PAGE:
McMaster University will continue to host undergraduate academic activities remotely for the Spring/Summer/Intersession term with only a few exceptions for courses that need student access to specialized equipment.
The brain controls behaviour in an extremely complex manner, involving various processes at molecular, cellular, circuit, and network levels. In our lab, we use a multi-level, integrative research strategy to study how gene mutations associated with psychiatric disorders affect each of these neurobiological levels, and their contributions to disrupted social behaviour. In particular, we focus on the following questions using genetic models of autism spectrum disorders (ASD): 1.What are the potential mechanisms by which ASD gene mutations impair oxytocin signaling in the brain, and how are they linked to the social symptoms of ASD? 2.100s of genes have been identified to be associated with ASD. On which neurobiological pathways do these genes converge, and how are they connected to behaviour?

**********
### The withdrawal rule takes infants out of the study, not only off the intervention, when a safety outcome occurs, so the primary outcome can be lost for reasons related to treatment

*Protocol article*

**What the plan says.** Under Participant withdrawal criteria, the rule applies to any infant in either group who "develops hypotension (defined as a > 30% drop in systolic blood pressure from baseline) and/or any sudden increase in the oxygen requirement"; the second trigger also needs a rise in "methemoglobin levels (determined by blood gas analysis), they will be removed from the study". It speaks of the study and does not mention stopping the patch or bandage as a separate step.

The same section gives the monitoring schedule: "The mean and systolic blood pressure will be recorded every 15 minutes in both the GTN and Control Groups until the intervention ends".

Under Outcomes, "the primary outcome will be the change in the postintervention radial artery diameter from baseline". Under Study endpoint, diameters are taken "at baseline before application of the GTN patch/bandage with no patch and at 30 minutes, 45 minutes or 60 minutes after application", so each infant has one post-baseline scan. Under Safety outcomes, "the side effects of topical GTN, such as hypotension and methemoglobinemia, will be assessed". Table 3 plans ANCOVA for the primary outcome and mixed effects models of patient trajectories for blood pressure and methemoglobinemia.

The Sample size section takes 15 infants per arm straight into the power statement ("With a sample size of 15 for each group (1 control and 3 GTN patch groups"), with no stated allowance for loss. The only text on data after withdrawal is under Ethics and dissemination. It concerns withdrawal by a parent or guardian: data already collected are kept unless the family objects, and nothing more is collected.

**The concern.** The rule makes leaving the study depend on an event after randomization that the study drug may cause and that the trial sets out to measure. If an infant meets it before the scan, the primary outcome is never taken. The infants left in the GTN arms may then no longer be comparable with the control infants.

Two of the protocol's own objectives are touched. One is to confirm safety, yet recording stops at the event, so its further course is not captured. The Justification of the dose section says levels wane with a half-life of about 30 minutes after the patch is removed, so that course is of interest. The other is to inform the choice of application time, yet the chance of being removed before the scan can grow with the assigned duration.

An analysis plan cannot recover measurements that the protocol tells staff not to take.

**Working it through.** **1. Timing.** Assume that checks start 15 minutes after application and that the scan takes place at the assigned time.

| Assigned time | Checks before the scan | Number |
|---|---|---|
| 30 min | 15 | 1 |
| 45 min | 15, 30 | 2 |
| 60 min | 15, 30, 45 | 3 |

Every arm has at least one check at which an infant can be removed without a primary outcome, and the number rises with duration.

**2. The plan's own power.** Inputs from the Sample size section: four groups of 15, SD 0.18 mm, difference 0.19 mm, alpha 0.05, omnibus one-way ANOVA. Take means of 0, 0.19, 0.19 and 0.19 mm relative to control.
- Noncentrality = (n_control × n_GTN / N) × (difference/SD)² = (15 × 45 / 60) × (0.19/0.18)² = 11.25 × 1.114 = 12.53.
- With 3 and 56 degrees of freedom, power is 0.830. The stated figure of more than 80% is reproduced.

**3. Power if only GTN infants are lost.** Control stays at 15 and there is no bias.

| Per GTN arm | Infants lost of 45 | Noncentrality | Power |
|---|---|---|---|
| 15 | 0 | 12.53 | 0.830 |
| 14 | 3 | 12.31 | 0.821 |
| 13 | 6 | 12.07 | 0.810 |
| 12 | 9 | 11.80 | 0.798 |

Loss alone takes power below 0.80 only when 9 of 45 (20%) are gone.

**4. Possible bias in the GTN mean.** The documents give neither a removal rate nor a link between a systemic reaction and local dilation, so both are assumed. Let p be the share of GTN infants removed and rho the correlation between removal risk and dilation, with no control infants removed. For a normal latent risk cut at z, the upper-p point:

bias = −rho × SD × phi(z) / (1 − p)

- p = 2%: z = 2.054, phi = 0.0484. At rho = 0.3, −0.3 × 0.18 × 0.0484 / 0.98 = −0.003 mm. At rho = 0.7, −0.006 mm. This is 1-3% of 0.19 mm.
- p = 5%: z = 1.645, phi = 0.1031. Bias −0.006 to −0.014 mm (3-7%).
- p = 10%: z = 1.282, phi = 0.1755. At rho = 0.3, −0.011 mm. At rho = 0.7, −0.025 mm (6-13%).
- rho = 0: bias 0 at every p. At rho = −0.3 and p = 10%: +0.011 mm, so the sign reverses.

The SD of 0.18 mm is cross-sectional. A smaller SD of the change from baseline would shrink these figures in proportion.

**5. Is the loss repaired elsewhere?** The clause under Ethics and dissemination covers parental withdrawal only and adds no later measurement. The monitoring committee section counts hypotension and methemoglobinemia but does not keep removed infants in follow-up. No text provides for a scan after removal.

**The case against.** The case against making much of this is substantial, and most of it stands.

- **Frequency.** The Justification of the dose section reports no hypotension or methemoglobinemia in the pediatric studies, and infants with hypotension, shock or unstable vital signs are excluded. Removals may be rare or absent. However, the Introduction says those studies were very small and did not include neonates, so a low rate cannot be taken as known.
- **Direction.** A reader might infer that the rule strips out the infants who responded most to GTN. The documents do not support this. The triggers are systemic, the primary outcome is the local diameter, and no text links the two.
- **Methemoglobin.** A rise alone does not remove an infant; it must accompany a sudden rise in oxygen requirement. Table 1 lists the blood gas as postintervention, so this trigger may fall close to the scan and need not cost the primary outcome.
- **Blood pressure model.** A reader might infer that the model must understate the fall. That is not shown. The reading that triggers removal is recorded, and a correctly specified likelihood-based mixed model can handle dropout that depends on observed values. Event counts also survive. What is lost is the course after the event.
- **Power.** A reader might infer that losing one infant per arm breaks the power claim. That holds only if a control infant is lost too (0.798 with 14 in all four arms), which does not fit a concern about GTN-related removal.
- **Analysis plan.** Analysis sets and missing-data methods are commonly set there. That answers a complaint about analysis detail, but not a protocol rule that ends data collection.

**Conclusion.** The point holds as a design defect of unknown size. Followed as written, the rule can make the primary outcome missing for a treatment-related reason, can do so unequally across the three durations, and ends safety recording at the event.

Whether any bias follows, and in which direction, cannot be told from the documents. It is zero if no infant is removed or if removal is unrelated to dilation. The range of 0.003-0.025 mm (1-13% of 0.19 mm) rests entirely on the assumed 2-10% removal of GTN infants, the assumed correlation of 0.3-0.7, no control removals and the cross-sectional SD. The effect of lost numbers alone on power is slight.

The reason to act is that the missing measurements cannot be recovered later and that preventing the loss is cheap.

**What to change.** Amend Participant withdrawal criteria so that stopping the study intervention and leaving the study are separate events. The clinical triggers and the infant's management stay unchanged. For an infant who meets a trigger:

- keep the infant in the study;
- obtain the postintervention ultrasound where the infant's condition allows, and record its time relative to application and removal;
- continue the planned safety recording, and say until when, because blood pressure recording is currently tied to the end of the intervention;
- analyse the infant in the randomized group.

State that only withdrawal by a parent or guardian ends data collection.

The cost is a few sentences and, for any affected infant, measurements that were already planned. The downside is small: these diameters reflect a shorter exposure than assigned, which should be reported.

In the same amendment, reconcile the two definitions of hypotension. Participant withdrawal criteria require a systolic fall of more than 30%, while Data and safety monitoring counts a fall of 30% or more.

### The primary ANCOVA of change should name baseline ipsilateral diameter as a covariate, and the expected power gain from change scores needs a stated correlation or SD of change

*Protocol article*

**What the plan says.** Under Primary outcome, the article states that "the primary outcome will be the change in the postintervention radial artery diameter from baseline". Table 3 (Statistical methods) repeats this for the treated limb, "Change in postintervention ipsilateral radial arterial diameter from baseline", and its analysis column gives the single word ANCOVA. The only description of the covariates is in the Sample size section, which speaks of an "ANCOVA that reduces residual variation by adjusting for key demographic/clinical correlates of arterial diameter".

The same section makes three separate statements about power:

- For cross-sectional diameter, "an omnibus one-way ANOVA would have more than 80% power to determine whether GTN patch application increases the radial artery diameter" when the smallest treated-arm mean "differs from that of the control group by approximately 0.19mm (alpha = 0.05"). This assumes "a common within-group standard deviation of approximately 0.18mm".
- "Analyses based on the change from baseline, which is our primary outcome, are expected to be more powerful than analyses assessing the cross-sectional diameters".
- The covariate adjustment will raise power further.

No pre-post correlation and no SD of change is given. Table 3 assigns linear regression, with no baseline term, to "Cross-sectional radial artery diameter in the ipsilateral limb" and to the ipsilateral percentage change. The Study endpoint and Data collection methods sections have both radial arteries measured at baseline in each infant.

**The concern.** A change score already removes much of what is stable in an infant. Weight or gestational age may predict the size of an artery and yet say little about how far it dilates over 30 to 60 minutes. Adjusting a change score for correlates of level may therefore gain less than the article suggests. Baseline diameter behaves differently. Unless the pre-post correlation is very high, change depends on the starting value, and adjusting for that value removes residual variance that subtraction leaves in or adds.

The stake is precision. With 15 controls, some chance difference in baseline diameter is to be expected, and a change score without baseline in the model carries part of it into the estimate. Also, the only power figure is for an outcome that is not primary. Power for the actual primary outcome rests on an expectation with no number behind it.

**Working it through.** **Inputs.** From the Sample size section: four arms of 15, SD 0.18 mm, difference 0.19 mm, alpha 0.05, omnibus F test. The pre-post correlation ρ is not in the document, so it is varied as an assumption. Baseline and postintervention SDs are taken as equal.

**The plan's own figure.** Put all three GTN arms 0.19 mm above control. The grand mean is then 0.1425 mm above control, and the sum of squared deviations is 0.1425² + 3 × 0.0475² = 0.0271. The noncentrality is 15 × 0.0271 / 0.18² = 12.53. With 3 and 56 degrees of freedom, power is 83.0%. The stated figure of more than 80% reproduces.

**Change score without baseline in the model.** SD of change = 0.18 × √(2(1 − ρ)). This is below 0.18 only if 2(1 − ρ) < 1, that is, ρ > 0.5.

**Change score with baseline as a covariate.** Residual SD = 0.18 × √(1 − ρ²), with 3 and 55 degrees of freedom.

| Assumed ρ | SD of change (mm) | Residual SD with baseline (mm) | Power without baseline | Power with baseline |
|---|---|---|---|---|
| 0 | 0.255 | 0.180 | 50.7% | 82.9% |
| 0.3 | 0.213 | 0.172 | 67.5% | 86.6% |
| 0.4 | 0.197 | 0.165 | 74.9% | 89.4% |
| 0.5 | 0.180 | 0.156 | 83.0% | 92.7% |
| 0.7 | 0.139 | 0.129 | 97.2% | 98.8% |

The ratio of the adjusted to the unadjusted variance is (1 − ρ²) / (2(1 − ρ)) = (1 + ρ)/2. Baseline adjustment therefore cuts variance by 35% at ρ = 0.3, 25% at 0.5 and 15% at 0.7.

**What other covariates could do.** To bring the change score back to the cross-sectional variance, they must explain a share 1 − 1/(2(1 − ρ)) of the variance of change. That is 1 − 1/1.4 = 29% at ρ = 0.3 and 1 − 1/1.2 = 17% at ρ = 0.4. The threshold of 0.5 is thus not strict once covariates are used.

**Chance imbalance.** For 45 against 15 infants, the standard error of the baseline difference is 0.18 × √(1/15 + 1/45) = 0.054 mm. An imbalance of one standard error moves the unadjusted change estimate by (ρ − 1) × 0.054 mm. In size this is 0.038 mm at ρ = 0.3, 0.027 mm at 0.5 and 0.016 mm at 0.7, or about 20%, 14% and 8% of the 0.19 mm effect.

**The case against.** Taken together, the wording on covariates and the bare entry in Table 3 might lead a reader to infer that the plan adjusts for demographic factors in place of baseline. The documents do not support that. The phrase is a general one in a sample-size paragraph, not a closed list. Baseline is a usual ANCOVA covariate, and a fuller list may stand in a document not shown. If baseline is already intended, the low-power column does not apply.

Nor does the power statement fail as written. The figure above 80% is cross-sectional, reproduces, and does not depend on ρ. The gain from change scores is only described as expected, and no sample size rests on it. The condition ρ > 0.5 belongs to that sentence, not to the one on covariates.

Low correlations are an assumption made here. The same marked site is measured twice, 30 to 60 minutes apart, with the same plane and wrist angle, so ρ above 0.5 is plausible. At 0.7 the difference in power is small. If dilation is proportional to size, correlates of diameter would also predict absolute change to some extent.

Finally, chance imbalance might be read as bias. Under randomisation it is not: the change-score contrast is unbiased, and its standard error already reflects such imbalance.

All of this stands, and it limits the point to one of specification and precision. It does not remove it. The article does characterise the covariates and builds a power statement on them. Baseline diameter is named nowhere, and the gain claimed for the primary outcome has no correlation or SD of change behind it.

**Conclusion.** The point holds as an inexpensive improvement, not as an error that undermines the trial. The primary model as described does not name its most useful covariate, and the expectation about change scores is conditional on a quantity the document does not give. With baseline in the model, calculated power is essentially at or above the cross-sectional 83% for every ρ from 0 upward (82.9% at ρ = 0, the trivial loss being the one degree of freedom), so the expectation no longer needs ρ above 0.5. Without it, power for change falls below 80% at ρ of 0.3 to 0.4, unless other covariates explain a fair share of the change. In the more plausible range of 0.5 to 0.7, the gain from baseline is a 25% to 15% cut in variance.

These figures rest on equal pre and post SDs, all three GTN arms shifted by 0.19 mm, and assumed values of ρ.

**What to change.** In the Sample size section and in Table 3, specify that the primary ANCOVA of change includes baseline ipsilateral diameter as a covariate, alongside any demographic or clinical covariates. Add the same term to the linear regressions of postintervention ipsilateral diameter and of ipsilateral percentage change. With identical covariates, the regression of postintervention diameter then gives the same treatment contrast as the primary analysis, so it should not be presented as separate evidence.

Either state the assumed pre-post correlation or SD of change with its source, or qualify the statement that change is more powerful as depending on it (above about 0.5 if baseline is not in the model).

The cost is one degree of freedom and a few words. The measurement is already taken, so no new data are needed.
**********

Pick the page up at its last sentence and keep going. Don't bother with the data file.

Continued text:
Integrative neurobiology of psychiatric disorders, molecular biology, cellular and synaptic physiology, circuits and network, neurodevelopmental disorders, functional magnetic resonance imaging, lightsheet microscopy, social behaviour, disease modeling in animals